This course will provide an interdisciplinary lifespan-oriented overview of the health construct spanning from prenatal influences through to extreme longevity, with an emphasis on its inter-relationships with biological, behavioral, and social ecological influences. Particular emphasis is given to methodological, theoretical, and substantive issues needed for synthesis of an interdisciplinary mastery of development and health. By the end of the course, students gain a thorough knowledge of how to measure health of individuals, communities, and populations; an understanding of both the correlates and sequelae of health and development across the lifespan; and an ability to assess the implications of health disparities across the lifespan.

Level Registration Restrictions: Must be enrolled in one of the following Levels: Graduate

Repeatability: This course may not be repeated for additional credits.

HRPR 8104. Systems Theory and Change Theory. 3 Credit Hours.

The purpose of this course is to provide the theoretical foundation for all subsequent courses and formal scientific inquiry. Students in this course will use systems theory, change theory, and other integrative theories and models to explore complex health and life-quality related issues with ecological theory providing the planning framework. Students will focus on synthesis and integration of key health-related factors at the micro and macro levels that affect health for diverse individuals, families, communities, cultures, environments, societies and health systems using a lifespan and life cycle approach. They will apply principles guiding interdisciplinary approaches to complex health issues in a holistic manner.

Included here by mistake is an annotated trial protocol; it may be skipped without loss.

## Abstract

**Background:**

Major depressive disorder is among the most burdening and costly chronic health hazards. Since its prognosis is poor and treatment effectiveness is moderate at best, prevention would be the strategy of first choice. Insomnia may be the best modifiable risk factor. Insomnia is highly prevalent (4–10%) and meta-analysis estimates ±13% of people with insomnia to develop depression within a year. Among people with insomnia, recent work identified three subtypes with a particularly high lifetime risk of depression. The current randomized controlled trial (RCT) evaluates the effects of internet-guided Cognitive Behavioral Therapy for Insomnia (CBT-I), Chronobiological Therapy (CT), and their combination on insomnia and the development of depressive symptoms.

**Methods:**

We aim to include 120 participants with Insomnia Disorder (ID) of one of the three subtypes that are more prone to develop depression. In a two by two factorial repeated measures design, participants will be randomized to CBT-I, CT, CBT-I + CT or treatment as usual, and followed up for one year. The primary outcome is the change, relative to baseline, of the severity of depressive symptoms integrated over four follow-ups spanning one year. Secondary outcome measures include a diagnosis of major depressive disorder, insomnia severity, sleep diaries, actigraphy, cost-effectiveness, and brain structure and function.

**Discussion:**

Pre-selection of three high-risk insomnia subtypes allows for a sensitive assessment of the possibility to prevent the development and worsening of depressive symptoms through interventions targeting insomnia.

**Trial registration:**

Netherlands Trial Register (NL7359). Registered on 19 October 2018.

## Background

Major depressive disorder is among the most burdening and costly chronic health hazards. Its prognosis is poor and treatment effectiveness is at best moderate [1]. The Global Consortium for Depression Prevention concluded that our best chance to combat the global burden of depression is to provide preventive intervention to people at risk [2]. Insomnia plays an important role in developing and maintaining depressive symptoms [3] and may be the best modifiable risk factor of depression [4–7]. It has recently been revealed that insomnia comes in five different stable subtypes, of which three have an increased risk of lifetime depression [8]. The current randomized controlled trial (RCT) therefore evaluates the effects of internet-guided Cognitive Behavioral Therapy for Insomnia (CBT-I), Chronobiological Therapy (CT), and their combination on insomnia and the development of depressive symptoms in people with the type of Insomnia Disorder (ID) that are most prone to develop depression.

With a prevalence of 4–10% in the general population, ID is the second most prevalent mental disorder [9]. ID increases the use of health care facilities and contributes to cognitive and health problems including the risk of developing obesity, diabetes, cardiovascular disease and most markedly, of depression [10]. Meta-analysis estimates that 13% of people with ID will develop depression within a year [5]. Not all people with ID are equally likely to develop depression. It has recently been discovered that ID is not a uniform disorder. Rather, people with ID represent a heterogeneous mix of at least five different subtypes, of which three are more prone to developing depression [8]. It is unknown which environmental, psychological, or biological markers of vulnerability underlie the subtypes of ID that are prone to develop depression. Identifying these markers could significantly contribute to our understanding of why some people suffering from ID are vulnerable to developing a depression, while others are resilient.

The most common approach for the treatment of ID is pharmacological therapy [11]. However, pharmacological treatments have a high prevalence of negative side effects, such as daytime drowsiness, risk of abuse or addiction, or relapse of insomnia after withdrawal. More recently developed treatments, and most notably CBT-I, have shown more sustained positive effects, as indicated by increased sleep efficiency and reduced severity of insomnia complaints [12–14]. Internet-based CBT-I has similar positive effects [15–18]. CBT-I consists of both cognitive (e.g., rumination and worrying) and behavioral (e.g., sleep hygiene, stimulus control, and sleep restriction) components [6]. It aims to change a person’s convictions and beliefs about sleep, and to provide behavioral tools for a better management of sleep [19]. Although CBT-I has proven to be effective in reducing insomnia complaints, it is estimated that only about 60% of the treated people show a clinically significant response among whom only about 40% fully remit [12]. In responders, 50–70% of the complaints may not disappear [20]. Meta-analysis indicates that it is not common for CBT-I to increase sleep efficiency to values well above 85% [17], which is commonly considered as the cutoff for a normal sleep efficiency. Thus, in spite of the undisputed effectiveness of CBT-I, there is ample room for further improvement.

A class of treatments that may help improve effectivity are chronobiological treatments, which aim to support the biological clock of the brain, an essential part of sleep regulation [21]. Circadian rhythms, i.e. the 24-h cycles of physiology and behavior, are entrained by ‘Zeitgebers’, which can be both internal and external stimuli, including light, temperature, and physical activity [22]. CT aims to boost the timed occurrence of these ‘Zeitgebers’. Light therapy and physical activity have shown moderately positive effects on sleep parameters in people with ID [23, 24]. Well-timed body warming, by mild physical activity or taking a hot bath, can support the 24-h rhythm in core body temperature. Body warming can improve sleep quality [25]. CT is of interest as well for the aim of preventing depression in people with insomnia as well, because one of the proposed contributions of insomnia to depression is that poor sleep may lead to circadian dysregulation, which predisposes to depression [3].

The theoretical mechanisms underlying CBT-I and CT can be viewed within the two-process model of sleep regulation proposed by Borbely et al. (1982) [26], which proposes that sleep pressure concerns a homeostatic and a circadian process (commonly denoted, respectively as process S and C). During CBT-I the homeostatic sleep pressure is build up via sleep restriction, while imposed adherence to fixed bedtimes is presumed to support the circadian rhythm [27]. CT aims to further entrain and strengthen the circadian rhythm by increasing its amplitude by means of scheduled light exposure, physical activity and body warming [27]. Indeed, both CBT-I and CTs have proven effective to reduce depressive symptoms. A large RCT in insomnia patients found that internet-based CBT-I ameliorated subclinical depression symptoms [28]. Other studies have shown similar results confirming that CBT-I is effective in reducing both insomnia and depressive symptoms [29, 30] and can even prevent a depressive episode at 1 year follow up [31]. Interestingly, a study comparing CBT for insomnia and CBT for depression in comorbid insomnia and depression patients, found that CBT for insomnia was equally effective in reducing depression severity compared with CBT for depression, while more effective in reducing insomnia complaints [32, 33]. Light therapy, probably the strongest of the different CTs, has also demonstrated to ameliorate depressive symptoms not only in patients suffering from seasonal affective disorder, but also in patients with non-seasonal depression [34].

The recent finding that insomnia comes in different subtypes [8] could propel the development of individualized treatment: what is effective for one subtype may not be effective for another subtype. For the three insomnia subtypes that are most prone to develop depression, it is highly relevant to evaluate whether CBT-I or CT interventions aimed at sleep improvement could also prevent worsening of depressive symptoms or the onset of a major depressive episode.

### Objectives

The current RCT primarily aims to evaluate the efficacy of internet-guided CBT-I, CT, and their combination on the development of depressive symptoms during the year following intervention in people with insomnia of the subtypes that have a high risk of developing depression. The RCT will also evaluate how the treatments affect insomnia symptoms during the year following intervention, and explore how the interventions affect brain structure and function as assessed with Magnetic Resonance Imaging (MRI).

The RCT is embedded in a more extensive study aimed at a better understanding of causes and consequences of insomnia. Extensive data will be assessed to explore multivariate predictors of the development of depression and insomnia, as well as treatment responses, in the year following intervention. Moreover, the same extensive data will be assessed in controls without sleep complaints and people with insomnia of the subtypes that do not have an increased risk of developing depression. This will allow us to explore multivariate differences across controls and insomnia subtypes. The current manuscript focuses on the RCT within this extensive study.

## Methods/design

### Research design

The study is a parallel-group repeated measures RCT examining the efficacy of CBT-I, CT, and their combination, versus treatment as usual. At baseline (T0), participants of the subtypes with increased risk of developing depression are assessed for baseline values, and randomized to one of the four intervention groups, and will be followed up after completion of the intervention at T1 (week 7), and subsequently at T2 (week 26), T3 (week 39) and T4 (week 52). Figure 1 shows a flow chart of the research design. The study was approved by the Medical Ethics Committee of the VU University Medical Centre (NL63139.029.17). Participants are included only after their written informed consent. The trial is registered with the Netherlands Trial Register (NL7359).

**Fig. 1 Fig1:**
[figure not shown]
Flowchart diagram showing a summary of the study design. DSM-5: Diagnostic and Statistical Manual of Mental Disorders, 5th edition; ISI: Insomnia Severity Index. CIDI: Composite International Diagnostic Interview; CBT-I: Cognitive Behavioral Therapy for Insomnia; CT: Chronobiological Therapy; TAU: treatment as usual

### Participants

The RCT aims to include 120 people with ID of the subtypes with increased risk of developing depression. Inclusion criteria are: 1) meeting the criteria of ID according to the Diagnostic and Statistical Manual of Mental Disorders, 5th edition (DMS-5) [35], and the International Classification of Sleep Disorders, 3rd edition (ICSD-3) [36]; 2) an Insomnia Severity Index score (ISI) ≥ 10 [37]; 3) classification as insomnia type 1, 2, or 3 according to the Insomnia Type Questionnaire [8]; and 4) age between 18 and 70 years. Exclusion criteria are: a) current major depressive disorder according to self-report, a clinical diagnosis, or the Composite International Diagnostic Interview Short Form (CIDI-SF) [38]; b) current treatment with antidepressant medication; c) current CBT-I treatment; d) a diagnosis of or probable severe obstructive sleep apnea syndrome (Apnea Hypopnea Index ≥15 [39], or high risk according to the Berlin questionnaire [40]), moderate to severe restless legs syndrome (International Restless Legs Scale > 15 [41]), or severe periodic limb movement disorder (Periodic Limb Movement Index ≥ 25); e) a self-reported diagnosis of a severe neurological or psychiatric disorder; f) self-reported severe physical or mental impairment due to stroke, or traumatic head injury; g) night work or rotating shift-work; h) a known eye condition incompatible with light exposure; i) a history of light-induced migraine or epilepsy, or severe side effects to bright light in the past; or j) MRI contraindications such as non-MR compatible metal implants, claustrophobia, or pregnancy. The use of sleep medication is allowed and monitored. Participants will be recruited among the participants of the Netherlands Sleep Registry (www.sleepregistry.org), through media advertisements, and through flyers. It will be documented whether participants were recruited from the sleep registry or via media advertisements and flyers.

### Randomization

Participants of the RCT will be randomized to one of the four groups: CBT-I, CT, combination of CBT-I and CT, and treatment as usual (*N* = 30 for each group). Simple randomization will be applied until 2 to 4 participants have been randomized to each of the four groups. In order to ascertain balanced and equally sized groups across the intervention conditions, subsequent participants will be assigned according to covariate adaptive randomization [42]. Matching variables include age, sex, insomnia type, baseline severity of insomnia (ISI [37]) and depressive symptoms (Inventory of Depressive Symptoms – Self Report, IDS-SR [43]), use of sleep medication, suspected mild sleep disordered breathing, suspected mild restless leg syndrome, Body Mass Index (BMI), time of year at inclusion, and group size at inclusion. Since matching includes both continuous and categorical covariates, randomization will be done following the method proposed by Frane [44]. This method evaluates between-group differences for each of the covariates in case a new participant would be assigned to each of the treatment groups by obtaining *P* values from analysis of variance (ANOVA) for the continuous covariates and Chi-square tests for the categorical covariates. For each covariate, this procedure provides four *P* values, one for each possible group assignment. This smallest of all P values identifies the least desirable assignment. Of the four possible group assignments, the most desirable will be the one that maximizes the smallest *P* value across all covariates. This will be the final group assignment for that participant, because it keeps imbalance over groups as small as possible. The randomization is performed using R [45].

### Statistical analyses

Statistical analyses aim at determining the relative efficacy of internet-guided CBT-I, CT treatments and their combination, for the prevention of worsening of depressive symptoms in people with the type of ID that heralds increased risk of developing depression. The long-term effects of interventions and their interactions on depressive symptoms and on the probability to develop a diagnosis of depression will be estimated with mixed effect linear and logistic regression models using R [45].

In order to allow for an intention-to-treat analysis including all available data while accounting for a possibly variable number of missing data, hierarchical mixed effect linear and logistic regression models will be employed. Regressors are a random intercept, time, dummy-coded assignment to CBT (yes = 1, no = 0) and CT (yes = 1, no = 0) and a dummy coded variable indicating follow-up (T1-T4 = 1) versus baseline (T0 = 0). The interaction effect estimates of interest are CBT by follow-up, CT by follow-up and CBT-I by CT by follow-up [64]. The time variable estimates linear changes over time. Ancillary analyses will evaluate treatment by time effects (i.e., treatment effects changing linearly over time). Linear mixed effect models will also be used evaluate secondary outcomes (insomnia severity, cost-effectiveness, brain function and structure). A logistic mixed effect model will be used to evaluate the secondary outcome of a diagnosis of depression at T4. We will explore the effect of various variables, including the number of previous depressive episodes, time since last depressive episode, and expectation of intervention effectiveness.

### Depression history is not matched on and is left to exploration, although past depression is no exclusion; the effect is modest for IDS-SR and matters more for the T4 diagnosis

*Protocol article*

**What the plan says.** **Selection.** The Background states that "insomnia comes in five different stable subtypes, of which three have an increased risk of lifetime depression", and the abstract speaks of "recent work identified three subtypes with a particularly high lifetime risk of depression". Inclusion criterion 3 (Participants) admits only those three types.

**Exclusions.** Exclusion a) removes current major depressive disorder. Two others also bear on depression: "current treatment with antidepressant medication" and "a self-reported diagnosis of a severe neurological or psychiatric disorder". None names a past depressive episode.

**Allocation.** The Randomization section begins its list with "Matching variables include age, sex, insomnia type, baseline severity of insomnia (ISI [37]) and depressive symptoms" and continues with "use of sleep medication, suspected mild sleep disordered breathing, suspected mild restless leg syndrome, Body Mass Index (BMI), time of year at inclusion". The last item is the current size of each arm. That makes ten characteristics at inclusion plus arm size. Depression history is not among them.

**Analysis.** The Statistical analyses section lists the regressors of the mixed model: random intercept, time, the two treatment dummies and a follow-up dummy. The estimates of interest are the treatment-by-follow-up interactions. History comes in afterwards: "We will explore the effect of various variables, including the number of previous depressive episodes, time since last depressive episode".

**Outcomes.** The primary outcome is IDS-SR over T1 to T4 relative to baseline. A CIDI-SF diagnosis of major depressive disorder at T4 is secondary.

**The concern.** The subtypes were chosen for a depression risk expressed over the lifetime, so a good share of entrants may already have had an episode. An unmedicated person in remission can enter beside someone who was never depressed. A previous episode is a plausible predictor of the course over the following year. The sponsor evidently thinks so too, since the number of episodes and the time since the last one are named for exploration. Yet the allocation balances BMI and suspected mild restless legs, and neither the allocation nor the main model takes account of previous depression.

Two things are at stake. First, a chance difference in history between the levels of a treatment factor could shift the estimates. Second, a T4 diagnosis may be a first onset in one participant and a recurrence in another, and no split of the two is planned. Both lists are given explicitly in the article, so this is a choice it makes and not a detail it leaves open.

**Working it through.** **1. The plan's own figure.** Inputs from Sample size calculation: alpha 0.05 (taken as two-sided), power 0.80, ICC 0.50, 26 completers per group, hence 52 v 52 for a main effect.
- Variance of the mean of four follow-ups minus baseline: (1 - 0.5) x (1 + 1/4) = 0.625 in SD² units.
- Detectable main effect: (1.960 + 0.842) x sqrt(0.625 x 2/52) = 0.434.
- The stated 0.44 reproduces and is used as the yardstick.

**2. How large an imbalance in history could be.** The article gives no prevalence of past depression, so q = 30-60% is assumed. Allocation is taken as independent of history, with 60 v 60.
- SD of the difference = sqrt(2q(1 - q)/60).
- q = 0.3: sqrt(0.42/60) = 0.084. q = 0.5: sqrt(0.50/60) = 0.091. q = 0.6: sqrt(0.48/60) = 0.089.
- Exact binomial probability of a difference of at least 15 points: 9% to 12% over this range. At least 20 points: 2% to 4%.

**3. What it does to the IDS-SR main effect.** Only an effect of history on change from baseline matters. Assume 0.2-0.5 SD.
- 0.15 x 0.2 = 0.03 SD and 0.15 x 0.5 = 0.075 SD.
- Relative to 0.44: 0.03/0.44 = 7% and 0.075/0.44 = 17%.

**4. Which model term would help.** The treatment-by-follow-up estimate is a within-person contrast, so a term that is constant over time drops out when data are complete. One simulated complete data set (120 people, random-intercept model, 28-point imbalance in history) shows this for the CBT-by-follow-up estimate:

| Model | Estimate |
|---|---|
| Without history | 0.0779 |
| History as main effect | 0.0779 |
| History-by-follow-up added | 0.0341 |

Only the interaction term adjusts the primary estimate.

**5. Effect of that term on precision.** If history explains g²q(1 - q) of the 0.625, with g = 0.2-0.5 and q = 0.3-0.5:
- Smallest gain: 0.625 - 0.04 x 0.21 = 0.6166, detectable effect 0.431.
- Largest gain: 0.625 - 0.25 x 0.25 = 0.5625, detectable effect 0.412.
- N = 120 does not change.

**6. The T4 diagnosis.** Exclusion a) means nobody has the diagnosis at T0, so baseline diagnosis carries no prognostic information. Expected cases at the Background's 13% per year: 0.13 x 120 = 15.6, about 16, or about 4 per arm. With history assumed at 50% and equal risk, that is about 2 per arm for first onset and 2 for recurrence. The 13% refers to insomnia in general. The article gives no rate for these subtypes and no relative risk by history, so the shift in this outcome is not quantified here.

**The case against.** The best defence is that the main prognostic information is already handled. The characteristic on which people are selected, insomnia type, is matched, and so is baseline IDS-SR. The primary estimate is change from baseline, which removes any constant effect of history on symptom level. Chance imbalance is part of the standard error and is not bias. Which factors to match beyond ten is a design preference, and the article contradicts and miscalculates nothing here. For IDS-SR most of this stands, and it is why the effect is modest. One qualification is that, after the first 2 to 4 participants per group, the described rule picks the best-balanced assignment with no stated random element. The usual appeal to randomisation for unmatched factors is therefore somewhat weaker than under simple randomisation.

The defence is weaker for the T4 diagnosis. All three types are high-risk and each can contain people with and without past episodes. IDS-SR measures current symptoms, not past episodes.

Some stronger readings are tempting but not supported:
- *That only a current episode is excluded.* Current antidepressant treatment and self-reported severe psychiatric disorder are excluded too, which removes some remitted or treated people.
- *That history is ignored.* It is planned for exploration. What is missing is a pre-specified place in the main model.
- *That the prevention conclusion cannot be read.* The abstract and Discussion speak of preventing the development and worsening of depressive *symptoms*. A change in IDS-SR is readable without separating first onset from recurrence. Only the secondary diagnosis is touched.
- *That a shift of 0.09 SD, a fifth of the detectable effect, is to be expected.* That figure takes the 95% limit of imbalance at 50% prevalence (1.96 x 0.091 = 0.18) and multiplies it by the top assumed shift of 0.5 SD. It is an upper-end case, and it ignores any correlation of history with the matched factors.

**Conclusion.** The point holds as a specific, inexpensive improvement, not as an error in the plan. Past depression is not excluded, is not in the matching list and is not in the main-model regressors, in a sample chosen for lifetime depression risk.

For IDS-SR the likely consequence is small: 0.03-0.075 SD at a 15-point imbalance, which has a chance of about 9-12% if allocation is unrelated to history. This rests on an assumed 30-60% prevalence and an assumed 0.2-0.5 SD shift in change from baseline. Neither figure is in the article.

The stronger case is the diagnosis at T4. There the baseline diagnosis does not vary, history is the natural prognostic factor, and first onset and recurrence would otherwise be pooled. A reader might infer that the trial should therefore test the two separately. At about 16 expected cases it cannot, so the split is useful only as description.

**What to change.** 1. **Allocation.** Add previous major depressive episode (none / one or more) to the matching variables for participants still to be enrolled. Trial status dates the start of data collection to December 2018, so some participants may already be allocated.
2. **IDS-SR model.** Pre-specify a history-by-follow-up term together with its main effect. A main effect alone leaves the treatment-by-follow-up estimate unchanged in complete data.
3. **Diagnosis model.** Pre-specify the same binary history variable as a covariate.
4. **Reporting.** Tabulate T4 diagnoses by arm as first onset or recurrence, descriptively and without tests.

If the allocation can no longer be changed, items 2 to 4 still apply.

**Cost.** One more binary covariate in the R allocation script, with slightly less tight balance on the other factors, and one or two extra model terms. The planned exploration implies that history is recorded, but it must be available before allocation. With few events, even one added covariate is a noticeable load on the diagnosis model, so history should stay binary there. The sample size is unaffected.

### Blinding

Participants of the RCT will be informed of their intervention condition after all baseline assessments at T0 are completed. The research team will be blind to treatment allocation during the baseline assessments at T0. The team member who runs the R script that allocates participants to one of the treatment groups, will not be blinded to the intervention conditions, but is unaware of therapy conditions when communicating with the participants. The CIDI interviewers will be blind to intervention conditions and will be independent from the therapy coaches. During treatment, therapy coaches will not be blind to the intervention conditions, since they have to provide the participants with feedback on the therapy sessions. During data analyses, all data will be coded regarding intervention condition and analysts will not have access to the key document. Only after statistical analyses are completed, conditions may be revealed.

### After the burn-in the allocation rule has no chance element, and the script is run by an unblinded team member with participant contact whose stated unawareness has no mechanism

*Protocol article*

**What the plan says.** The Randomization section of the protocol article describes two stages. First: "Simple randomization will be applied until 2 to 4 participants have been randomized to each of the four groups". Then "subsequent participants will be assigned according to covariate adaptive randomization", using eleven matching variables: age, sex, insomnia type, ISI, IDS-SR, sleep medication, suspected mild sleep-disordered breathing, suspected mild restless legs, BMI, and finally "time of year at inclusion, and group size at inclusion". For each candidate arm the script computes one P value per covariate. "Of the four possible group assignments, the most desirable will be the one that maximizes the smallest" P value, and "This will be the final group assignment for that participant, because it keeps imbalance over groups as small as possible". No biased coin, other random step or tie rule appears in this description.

Level Registration Restrictions: Must be enrolled in one of the following Levels: Graduate

Repeatability: This course may not be repeated for additional credits.

HRPR 8203. Systematic Rev Hlth Ecol. 3 Credit Hours.

Level Registration Restrictions: Must be enrolled in one of the following Levels: Graduate

Repeatability: This course may not be repeated for additional credits.

HRPR 8985. Teaching in Higher Education: Health Professions. 3 Credit Hours.

Level Registration Restrictions: Must be enrolled in one of the following Levels: Graduate

Repeatability: This course may not be repeated for additional credits.